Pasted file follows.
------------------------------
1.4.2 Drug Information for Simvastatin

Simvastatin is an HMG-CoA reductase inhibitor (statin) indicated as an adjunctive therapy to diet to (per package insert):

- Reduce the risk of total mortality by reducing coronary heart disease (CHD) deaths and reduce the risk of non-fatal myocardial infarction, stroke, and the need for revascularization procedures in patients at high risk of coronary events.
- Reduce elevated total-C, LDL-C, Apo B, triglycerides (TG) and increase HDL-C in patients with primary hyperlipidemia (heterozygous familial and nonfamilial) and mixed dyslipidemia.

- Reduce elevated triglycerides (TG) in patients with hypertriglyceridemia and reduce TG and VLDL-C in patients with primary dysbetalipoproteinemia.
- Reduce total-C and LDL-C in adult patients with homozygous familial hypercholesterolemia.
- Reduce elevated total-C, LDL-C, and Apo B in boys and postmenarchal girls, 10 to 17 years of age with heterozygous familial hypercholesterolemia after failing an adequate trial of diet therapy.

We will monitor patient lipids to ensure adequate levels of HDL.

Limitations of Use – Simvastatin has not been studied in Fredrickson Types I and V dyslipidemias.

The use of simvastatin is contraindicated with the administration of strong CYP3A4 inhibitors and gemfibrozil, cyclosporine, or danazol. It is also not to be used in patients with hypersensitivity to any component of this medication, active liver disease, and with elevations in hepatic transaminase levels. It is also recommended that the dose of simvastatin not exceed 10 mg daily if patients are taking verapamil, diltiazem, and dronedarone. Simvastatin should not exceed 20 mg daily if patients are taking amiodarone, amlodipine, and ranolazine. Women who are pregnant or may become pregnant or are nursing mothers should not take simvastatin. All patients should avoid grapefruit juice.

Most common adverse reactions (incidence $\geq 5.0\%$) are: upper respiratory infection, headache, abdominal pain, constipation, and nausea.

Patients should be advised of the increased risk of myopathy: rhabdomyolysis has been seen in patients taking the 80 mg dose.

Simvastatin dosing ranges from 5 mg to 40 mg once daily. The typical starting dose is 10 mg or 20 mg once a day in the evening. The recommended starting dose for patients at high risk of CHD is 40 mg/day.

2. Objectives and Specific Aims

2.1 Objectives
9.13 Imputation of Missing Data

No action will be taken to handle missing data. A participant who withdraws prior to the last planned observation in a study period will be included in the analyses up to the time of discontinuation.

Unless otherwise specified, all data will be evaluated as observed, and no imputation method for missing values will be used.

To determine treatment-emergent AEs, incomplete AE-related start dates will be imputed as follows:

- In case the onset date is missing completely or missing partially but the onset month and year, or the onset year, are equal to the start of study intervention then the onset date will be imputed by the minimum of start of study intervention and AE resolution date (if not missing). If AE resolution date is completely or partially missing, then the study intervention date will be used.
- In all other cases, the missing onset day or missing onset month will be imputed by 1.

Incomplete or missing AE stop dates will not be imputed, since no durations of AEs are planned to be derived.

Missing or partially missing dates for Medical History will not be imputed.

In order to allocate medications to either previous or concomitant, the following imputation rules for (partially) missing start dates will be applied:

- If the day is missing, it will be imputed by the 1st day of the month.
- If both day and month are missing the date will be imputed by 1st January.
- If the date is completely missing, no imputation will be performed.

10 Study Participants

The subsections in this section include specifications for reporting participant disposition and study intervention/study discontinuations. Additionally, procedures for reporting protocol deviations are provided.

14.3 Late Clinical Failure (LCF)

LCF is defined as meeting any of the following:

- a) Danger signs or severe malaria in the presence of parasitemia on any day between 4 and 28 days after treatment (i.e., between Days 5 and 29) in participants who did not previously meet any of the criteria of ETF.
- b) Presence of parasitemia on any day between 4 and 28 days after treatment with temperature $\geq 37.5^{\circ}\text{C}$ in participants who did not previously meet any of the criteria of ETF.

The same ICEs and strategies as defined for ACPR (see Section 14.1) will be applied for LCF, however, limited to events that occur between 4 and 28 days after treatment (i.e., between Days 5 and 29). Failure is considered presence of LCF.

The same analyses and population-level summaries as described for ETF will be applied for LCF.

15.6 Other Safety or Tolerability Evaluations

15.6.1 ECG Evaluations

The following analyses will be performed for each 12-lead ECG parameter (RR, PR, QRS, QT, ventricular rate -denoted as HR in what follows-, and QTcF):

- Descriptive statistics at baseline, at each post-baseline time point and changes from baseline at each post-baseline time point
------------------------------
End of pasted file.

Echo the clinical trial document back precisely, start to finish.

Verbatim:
1.4.2 Drug Information for Simvastatin

Simvastatin is an HMG-CoA reductase inhibitor (statin) indicated as an adjunctive therapy to diet to (per package insert):

- Reduce the risk of total mortality by reducing coronary heart disease (CHD) deaths and reduce the risk of non-fatal myocardial infarction, stroke, and the need for revascularization procedures in patients at high risk of coronary events.
- Reduce elevated total-C, LDL-C, Apo B, triglycerides (TG) and increase HDL-C in patients with primary hyperlipidemia (heterozygous familial and nonfamilial) and mixed dyslipidemia.

- Reduce elevated triglycerides (TG) in patients with hypertriglyceridemia and reduce TG and VLDL-C in patients with primary dysbetalipoproteinemia.
- Reduce total-C and LDL-C in adult patients with homozygous familial hypercholesterolemia.
- Reduce elevated total-C, LDL-C, and Apo B in boys and postmenarchal girls, 10 to 17 years of age with heterozygous familial hypercholesterolemia after failing an adequate trial of diet therapy.

We will monitor patient lipids to ensure adequate levels of HDL.

Limitations of Use – Simvastatin has not been studied in Fredrickson Types I and V dyslipidemias.

The use of simvastatin is contraindicated with the administration of strong CYP3A4 inhibitors and gemfibrozil, cyclosporine, or danazol. It is also not to be used in patients with hypersensitivity to any component of this medication, active liver disease, and with elevations in hepatic transaminase levels. It is also recommended that the dose of simvastatin not exceed 10 mg daily if patients are taking verapamil, diltiazem, and dronedarone. Simvastatin should not exceed 20 mg daily if patients are taking amiodarone, amlodipine, and ranolazine. Women who are pregnant or may become pregnant or are nursing mothers should not take simvastatin. All patients should avoid grapefruit juice.

Most common adverse reactions (incidence $\geq 5.0\%$) are: upper respiratory infection, headache, abdominal pain, constipation, and nausea.

Patients should be advised of the increased risk of myopathy: rhabdomyolysis has been seen in patients taking the 80 mg dose.

Simvastatin dosing ranges from 5 mg to 40 mg once daily. The typical starting dose is 10 mg or 20 mg once a day in the evening. The recommended starting dose for patients at high risk of CHD is 40 mg/day.

2. Objectives and Specific Aims

2.1 Objectives
9.13 Imputation of Missing Data

No action will be taken to handle missing data. A participant who withdraws prior to the last planned observation in a study period will be included in the analyses up to the time of discontinuation.

Unless otherwise specified, all data will be evaluated as observed, and no imputation method for missing values will be used.

To determine treatment-emergent AEs, incomplete AE-related start dates will be imputed as follows:

- In case the onset date is missing completely or missing partially but the onset month and year, or the onset year, are equal to the start of study intervention then the onset date will be imputed by the minimum of start of study intervention and AE resolution date (if not missing). If AE resolution date is completely or partially missing, then the study intervention date will be used.
- In all other cases, the missing onset day or missing onset month will be imputed by 1.

Incomplete or missing AE stop dates will not be imputed, since no durations of AEs are planned to be derived.

Missing or partially missing dates for Medical History will not be imputed.

In order to allocate medications to either previous or concomitant, the following imputation rules for (partially) missing start dates will be applied:

- If the day is missing, it will be imputed by the 1st day of the month.
- If both day and month are missing the date will be imputed by 1st January.
- If the date is completely missing, no imputation will be performed.

10 Study Participants

The subsections in this section include specifications for reporting participant disposition and study intervention/study discontinuations. Additionally, procedures for reporting protocol deviations are provided.

14.3 Late Clinical Failure (LCF)

LCF is defined as meeting any of the following:

- a) Danger signs or severe malaria in the presence of parasitemia on any day between 4 and 28 days after treatment (i.e., between Days 5 and 29) in participants who did not previously meet any of the criteria of ETF.
- b) Presence of parasitemia on any day between 4 and 28 days after treatment with temperature $\geq 37.5^{\circ}\text{C}$ in participants who did not previously meet any of the criteria of ETF.

The same ICEs and strategies as defined for ACPR (see Section 14.1) will be applied for LCF, however, limited to events that occur between 4 and 28 days after treatment (i.e., between Days 5 and 29). Failure is considered presence of LCF.

The same analyses and population-level summaries as described for ETF will be applied for LCF.

15.6 Other Safety or Tolerability Evaluations

15.6.1 ECG Evaluations

The following analyses will be performed for each 12-lead ECG parameter (RR, PR, QRS, QT, ventricular rate -denoted as HR in what follows-, and QTcF):

- Descriptive statistics at baseline, at each post-baseline time point and changes from baseline at each post-baseline time point